The court then cited relevant portions of the completion contract, which stated that the new contractor was assuming full responsibility for “each and every obligation and duty originally undertaken and as yet unperformed by [the general contractor] with respect to the Construction Contract”. It further stated that the new contractor agreed to perform those obligations in the same manner as if it “had been the original contractor under the Construction Contract.”
As such, the court ruled that the clear intention of the completion contract was that the head contract remained in force and was to be completed, with the new contractor assuming the general contractor’s rights and obligations.
Court Rules That Holdback Funds Cannot be Released
The court further discussed the purpose of s. 8 of the Act, stating:
“[Section 8] gives claimants three ways to make that determination, depending on the nature of the project. Two of them—the certificate of completion under s. 8(1) and completion or abandonment of the project under s. 8(2)(b)—are based on objective evidence available to or observable by potential lien claimants. In each of those cases, the question is whether significant work on the project is continuing.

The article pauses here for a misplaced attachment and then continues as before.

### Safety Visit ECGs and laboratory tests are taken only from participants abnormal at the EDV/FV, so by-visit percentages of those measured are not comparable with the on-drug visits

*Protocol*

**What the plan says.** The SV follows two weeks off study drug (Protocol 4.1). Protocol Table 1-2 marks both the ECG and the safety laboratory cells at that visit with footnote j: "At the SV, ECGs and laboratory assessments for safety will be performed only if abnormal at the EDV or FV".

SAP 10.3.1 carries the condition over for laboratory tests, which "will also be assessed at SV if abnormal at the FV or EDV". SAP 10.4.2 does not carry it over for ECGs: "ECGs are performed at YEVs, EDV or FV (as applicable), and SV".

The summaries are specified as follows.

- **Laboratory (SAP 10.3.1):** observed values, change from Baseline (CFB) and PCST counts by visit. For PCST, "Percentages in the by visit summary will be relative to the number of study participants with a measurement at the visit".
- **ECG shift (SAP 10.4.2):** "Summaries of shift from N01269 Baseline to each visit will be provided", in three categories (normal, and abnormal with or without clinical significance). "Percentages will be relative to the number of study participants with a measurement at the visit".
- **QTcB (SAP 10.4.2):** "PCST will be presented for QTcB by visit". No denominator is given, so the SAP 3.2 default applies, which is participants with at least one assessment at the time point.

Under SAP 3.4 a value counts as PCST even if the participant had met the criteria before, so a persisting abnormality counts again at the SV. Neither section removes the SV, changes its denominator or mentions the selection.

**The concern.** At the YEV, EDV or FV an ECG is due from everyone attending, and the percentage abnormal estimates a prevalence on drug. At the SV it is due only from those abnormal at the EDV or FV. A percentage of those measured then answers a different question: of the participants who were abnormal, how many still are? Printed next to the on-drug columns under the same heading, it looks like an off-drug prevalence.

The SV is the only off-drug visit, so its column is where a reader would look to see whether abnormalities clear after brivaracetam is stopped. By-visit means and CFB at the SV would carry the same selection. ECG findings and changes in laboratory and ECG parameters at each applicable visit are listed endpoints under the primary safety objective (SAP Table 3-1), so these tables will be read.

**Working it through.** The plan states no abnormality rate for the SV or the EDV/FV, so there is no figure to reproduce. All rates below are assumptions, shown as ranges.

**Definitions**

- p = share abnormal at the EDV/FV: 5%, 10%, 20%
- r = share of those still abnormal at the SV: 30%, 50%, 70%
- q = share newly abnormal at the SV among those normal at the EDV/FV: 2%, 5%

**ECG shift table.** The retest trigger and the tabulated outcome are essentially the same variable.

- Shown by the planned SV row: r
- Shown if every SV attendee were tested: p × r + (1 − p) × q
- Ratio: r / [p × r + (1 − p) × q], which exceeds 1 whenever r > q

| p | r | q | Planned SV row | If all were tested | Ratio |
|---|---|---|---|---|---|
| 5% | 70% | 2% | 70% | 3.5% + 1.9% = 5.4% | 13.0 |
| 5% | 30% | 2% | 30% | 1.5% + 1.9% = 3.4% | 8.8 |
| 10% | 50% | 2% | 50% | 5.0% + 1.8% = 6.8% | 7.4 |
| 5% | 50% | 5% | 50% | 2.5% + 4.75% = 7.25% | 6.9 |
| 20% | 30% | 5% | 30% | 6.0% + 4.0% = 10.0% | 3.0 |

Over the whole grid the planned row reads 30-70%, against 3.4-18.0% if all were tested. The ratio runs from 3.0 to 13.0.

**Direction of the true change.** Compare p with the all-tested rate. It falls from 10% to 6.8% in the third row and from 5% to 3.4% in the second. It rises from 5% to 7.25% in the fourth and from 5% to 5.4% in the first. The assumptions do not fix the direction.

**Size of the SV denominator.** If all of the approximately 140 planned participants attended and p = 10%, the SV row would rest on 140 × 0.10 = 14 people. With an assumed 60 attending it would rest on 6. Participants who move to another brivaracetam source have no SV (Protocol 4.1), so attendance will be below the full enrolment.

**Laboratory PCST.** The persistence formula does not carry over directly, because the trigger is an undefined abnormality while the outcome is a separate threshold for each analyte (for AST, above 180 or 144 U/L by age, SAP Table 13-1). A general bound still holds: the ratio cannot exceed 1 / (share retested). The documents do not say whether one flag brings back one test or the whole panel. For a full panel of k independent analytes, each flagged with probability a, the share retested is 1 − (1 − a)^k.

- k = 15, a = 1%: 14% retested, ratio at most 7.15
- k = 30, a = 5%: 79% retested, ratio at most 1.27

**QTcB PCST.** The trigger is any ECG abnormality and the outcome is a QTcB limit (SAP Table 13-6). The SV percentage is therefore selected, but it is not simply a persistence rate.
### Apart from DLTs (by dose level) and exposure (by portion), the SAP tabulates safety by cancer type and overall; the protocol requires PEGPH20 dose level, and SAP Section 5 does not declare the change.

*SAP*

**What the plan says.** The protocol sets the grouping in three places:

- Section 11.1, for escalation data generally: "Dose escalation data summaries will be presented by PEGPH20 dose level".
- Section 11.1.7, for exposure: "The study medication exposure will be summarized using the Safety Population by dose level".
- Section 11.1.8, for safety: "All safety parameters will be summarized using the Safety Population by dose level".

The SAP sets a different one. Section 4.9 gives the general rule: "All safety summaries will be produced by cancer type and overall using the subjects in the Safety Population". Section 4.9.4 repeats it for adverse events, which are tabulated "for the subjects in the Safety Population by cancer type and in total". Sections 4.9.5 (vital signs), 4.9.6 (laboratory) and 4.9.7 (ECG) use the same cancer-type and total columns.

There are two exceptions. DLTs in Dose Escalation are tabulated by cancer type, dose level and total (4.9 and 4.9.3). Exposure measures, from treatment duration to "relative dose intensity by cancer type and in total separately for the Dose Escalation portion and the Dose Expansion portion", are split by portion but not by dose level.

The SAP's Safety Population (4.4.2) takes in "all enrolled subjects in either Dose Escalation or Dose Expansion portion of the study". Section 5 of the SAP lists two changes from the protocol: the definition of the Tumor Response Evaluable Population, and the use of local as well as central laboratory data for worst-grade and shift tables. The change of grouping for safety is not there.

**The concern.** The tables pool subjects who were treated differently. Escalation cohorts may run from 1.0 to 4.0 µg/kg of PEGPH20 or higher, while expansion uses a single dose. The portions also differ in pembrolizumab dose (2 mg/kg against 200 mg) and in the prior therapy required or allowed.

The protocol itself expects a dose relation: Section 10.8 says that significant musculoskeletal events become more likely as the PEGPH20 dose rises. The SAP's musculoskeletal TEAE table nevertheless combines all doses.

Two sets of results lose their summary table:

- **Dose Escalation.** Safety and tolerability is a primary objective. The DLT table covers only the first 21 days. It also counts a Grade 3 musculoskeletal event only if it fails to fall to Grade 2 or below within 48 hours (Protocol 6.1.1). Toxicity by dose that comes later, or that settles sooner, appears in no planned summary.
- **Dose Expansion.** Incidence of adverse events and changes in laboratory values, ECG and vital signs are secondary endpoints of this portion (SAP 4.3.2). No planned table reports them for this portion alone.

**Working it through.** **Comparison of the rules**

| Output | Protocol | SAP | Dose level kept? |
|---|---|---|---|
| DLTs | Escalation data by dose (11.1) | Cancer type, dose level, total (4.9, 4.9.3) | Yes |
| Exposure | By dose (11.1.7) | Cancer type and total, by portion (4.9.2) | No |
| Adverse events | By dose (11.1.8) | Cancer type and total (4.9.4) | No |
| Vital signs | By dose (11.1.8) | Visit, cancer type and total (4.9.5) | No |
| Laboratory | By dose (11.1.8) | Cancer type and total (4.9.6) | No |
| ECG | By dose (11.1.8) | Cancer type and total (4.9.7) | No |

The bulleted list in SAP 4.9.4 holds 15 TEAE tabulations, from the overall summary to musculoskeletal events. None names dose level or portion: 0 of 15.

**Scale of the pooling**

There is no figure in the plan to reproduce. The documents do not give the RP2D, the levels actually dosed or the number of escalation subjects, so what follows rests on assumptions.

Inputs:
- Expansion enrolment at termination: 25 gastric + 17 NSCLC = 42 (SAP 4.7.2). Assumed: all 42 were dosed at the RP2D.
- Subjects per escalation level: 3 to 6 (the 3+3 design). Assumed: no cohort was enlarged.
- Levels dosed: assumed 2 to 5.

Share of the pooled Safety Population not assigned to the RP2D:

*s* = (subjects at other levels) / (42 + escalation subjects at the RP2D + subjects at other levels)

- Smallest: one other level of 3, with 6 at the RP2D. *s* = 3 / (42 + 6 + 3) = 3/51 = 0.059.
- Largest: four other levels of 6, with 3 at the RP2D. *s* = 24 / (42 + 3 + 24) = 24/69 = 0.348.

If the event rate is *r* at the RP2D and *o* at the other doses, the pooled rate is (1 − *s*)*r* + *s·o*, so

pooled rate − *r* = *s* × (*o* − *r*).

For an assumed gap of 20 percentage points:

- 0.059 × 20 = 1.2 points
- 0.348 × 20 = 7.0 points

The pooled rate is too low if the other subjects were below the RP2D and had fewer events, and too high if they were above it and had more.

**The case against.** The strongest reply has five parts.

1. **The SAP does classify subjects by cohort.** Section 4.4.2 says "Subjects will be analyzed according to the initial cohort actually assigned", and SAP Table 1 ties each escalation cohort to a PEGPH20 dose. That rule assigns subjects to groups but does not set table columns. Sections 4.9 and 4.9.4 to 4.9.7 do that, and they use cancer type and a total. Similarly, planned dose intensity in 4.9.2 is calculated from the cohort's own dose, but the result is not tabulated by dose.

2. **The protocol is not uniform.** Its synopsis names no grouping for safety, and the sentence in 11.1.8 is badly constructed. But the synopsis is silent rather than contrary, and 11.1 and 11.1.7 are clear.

I find that s. 8(2)(a) must be interpreted according to the same criteria. Potential claimants, such as subcontractors, do not necessarily know the state of the contractual or legal relationship between the owner and the head contractor. They may only be able to observe whether work is still being done.”
In the result, the court therefore concluded that the head contract had not been “completed, abandoned or terminated” within the meaning of s. 8 (2)(a) of the Act and the school board was required to retain the holdback until the expiry of 55 days following substantial completion of the work under the completion contract.